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United States Department of State / Foreign relations of the United States diplomatic papers, 1937. The British Commonwealth, Europe, Near East and Africa

Yugoslavia,   pp. 584-595 ff. PDF (4.3 MB)

Page 593

import of automobiles from the United States would amount in the
year 1938 the same as in 1935, namely about 18 million dinars. The
same would apply to other controlled articles. These import permits
would be issued quarterly, without taking into consideration the trade
balance between Yugoslavia and the United States and will be allowed
even in the case of an adverse trade balance for Yugoslavia. The im-
port of the non-controlled articles, naturally, is free and is not subject
to compensation on this basis. The import of the controlled articles in
the aforementioned relation, and also all the other articles from the
United States, whose import in Yugoslavia is not subject to any con-
trol, would be paid in free foreign exchange. Finally, the compensa-
tions which today are required for the import of the controlled articles
from the United States would also be dispensed with.
  [Here follows table giving value of controlled articles imported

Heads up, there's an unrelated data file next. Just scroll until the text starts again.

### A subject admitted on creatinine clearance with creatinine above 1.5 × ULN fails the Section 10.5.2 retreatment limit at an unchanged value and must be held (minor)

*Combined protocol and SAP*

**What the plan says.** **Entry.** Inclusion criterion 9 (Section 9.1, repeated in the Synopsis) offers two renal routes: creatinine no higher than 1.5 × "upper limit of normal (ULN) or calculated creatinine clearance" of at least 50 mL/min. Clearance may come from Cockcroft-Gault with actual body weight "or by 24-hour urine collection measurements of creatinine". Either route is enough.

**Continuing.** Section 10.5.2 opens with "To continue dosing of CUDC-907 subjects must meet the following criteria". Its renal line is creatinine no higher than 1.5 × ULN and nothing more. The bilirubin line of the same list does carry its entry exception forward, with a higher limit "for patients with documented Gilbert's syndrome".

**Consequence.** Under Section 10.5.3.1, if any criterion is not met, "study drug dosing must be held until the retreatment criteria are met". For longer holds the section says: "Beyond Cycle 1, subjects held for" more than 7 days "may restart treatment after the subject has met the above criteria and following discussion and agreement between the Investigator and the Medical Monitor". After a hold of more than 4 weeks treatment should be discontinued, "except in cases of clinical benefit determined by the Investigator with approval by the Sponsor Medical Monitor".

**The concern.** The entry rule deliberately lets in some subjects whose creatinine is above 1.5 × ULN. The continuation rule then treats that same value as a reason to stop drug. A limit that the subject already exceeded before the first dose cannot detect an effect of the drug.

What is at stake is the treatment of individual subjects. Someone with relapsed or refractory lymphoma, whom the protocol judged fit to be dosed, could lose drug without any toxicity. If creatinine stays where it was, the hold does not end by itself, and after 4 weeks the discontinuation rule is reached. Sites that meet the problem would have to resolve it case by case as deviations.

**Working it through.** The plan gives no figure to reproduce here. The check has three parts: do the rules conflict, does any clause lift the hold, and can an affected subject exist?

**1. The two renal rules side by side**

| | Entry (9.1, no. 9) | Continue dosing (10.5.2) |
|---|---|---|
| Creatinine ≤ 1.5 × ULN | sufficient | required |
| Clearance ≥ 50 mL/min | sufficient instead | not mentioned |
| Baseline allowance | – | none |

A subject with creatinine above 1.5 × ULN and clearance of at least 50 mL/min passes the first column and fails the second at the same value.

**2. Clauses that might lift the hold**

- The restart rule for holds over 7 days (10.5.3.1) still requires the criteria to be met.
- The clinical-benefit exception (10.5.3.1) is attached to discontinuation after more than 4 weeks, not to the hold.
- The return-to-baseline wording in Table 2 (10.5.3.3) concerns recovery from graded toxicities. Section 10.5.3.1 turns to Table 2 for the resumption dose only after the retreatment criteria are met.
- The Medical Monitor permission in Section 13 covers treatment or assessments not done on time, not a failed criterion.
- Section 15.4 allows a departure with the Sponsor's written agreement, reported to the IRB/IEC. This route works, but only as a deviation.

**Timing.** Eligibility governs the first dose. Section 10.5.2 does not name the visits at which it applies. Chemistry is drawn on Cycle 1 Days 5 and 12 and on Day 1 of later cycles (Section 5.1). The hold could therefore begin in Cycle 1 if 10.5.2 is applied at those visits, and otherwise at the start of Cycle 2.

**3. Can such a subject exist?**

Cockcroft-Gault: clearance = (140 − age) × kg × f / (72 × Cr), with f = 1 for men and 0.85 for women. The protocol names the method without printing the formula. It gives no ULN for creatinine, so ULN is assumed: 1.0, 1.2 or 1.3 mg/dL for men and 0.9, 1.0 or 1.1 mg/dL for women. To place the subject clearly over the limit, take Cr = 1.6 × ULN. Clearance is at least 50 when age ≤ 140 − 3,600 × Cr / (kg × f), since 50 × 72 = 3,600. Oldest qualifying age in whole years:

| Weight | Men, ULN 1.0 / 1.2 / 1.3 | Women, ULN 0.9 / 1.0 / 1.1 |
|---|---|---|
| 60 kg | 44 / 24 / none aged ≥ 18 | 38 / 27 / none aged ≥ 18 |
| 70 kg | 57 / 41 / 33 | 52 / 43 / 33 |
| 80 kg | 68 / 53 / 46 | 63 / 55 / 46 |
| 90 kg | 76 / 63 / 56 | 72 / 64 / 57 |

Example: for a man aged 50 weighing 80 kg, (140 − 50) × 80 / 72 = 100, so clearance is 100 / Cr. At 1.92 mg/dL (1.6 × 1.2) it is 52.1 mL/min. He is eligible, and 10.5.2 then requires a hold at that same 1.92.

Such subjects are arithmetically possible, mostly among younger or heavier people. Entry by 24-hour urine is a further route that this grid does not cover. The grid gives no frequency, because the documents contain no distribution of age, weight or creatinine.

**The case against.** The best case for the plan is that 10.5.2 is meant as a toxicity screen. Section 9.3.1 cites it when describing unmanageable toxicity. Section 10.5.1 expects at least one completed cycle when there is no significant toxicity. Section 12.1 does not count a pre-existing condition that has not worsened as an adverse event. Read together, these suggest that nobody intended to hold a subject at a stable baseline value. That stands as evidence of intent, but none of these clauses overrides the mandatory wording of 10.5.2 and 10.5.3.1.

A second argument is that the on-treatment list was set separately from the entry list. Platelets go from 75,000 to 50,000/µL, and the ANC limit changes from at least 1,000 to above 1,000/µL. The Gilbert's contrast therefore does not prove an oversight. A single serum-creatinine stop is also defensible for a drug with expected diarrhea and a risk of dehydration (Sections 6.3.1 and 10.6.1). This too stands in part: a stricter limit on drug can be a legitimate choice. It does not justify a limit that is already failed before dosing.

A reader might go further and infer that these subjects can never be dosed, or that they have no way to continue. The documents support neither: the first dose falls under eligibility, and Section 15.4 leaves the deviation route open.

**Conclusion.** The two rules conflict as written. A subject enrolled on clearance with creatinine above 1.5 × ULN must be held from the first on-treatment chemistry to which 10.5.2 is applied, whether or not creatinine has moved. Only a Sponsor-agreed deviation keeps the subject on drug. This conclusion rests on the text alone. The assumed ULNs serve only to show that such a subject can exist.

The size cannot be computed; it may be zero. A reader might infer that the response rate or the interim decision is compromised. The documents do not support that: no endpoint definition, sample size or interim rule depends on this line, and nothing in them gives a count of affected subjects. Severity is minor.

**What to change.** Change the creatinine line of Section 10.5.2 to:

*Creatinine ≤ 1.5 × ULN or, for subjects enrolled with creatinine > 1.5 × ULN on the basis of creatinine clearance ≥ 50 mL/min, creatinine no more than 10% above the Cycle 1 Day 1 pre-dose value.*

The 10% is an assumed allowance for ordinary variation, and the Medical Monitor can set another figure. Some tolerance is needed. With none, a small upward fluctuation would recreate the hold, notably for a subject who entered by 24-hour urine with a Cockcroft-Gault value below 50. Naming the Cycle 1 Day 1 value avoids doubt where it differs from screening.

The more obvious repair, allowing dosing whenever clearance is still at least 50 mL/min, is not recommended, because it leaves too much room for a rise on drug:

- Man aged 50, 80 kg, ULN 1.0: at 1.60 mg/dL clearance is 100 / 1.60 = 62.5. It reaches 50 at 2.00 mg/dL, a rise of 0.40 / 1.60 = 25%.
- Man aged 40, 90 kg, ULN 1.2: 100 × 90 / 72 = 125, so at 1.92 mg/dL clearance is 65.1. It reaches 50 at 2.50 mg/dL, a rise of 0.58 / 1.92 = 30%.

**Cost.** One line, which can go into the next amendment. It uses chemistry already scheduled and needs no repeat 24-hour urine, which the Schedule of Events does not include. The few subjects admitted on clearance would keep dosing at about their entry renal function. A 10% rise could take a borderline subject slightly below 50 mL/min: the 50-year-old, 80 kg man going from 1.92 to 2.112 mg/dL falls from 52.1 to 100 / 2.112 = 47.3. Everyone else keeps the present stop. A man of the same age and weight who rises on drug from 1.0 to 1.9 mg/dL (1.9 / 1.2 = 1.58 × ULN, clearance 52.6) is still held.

from the United States in 1935.]
        The Department of State to the Yugo8lav Legation
  The Government of the United States has given consideration to
the proposal presented by the Yugoslav Government on November 12,
1937, and is gratified to find that this proposal would involve sub-
stantially more favorable treatment to American trade in the con-
trolled articles than is now accorded by Yugoslavia. Should the
Yugoslav Government be prepared to accord to American trade in
all controlled articles the treatment indicated in its proposal with
some such modifications as are suggested below, the United States
Government would be prepared to continue the Treaty of Commerce,
and Friendship [Navigation] between the two countries in effect until
further notice, and hence, among other things, to continue to grant
most-favored-nation treatment to the trade of Yugoslavia.
  The United States would consider this arrangement to be of a tempo-
rary and transitory character for the reason that the imposition on
imports from the United States of restrictions which are not imposed
on imports from certain other countries, albeit the products involved
form only a small proportion of the total trade, cannot be considered
as being in harmony with the principle of most-favored-nation treat-
ment. The United States is ready to accept it only because it believes
that by such an arrangement the treatment accorded to American trade
can be made to approximate the treatment which would be accorded
under a more formal adherence to the most-favored-nation principle.
It hopes, however, that ultimately it may be possible for the Govern-

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